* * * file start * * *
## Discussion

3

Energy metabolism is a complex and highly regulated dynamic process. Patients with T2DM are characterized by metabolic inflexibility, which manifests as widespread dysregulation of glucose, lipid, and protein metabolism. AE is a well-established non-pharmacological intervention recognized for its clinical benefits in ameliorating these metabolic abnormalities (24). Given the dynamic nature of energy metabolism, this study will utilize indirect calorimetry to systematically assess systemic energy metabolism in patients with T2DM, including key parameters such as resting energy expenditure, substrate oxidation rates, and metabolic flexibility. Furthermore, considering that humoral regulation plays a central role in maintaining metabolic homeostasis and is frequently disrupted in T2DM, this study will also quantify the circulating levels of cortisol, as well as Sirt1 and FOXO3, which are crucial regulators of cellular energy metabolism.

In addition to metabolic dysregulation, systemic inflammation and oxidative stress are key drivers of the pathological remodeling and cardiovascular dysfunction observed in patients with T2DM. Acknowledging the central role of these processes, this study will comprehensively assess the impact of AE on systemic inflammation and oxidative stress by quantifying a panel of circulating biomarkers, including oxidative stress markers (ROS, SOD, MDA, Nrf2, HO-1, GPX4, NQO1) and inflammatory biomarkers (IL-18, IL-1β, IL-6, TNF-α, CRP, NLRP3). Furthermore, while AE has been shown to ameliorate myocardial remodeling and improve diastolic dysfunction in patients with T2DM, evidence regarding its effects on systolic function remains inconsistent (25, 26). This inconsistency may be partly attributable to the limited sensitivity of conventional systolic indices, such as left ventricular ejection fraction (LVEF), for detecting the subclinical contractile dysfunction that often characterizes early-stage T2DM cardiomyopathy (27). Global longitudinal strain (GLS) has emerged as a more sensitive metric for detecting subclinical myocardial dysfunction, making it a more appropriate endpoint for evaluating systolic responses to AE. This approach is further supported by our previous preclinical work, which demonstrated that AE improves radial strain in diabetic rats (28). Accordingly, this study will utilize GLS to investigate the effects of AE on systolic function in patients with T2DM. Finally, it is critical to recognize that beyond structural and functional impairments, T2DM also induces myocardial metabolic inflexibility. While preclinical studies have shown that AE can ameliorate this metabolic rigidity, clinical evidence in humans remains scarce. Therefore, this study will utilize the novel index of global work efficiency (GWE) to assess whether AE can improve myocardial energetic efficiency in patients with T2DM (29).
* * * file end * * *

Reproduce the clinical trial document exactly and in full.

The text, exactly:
## Discussion

3

Energy metabolism is a complex and highly regulated dynamic process. Patients with T2DM are characterized by metabolic inflexibility, which manifests as widespread dysregulation of glucose, lipid, and protein metabolism. AE is a well-established non-pharmacological intervention recognized for its clinical benefits in ameliorating these metabolic abnormalities (24). Given the dynamic nature of energy metabolism, this study will utilize indirect calorimetry to systematically assess systemic energy metabolism in patients with T2DM, including key parameters such as resting energy expenditure, substrate oxidation rates, and metabolic flexibility. Furthermore, considering that humoral regulation plays a central role in maintaining metabolic homeostasis and is frequently disrupted in T2DM, this study will also quantify the circulating levels of cortisol, as well as Sirt1 and FOXO3, which are crucial regulators of cellular energy metabolism.

In addition to metabolic dysregulation, systemic inflammation and oxidative stress are key drivers of the pathological remodeling and cardiovascular dysfunction observed in patients with T2DM. Acknowledging the central role of these processes, this study will comprehensively assess the impact of AE on systemic inflammation and oxidative stress by quantifying a panel of circulating biomarkers, including oxidative stress markers (ROS, SOD, MDA, Nrf2, HO-1, GPX4, NQO1) and inflammatory biomarkers (IL-18, IL-1β, IL-6, TNF-α, CRP, NLRP3). Furthermore, while AE has been shown to ameliorate myocardial remodeling and improve diastolic dysfunction in patients with T2DM, evidence regarding its effects on systolic function remains inconsistent (25, 26). This inconsistency may be partly attributable to the limited sensitivity of conventional systolic indices, such as left ventricular ejection fraction (LVEF), for detecting the subclinical contractile dysfunction that often characterizes early-stage T2DM cardiomyopathy (27). Global longitudinal strain (GLS) has emerged as a more sensitive metric for detecting subclinical myocardial dysfunction, making it a more appropriate endpoint for evaluating systolic responses to AE. This approach is further supported by our previous preclinical work, which demonstrated that AE improves radial strain in diabetic rats (28). Accordingly, this study will utilize GLS to investigate the effects of AE on systolic function in patients with T2DM. Finally, it is critical to recognize that beyond structural and functional impairments, T2DM also induces myocardial metabolic inflexibility. While preclinical studies have shown that AE can ameliorate this metabolic rigidity, clinical evidence in humans remains scarce. Therefore, this study will utilize the novel index of global work efficiency (GWE) to assess whether AE can improve myocardial energetic efficiency in patients with T2DM (29).